Child custody issues are among the most difficult emotional disputes that parents can go through. Sometimes, one parent tries to alienate the other parent or seek to make arrangements that are not in the child’s best interest. Often times, one side is not satisfied with the proposed arrangement. Other times, a parent has legitimate reasons to keep the child away from the other parent. In any case, the advice and help of an attorney would be indispensable.

Regardless of the specifics of the case, it is of up-most importance that decisions regarding a child’s custody arise from the best interests of the child involved. If the parents of the child are unable to reach an agreement concerning their child, they can either work through a mediation process or they can authorize their attorneys to negotiate a fair custody agreement.

The child custody laws in each state vary. Virginia child custody laws seek to establish factors essential in determining what is best for the child. These factors include: the age and health of the parent and child, any history of family abuse, the child’s wishes if the child is deemed of sufficient age to express a preference, the role of each parent throughout the child’s life, the child’s relationship with the parent, the child’s needs, and the parent’s willingness to allow a close relationship between the child and the other parent.

Under Virginia child custody laws, the courts have the authority to prevent a parent from seeing the child if the parent of the child was convicted of a serious crime. These crimes include but are not limited to: murder, voluntary manslaughter, felony attempt, felony assault, and felony sexual assault.

If a Virginia court is requested to resolve a child custody dispute, the court will require both parents to participate in an educational session designed to help them appreciate their responsibilities and understand the consequences of their separation or divorce on their child. It is important to note that one parent’s anger toward the other parent in such a dispute can have negative effects on the child. In all cases, the interests of the child are of up-most importance and it is best to avoid the child as a go-between for communication between the two parents. The court can conduct an evidentiary hearing and decide the dispute through prompt adjudication based on the interests of the child, if the dispute is left mutually unresolved by the parents. In reaching a decision, the court should preserve the dignity and resources of family members involved and encourage the parents, if appropriate, to share in the responsibilities of rearing their children. Toward that goal, the court can award sole, temporary, joint or split custody.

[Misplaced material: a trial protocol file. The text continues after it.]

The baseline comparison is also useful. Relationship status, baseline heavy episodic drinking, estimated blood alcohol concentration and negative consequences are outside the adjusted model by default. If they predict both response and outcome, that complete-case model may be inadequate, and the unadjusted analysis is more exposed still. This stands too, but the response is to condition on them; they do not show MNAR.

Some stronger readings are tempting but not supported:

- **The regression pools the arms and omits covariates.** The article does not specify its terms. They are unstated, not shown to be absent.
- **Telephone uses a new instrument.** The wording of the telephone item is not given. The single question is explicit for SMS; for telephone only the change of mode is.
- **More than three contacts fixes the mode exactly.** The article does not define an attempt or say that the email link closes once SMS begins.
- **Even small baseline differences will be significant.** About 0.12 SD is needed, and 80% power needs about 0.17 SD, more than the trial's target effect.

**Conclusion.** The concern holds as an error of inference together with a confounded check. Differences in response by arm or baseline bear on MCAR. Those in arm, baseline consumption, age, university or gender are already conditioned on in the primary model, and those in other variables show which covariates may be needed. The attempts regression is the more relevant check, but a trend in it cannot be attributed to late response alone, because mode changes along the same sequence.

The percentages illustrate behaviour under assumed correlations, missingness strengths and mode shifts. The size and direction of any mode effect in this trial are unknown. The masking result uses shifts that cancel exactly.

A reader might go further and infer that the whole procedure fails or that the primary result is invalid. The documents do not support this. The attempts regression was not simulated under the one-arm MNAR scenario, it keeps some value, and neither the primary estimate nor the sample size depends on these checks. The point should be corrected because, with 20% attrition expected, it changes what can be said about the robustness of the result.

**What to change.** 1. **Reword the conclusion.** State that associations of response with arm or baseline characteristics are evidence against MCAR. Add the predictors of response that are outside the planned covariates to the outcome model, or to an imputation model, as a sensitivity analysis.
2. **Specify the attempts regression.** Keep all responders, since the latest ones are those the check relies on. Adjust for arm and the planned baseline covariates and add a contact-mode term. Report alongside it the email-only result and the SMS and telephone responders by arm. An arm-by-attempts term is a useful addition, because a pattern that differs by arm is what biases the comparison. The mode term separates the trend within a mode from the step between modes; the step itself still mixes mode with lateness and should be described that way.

Temporary custody is custody for a period of time or temporary custody can refer to who actually has custody at the time. Sole custody consists of legal and/or physical custody. Usually a person awarded sole custody has both legal and physical custody. Legal custody allows a person to make long term plans and important decisions for the child. Physical custody allows a person to have the child physically live with them and allows that person to make decisions only in regards to the child’s everyday needs. Split custody refers to two or more children who are split between the two parents, allowing each parent to have custody of a specified child, not both or all of the children. Joint custody refers to a situation where both parents are allowed custody and allowed to make all or some decisions for the child.

In all of the above-mentioned scenarios, an experienced attorney can make a big difference. An experienced attorney can help you navigate through these hurdles to reach your desired destination. Raheen Law Group has experience in helping parents with child custody issues. If you are involved in a dispute over child custody and you wish to speak with us about your situation, please contact us for a consultation.

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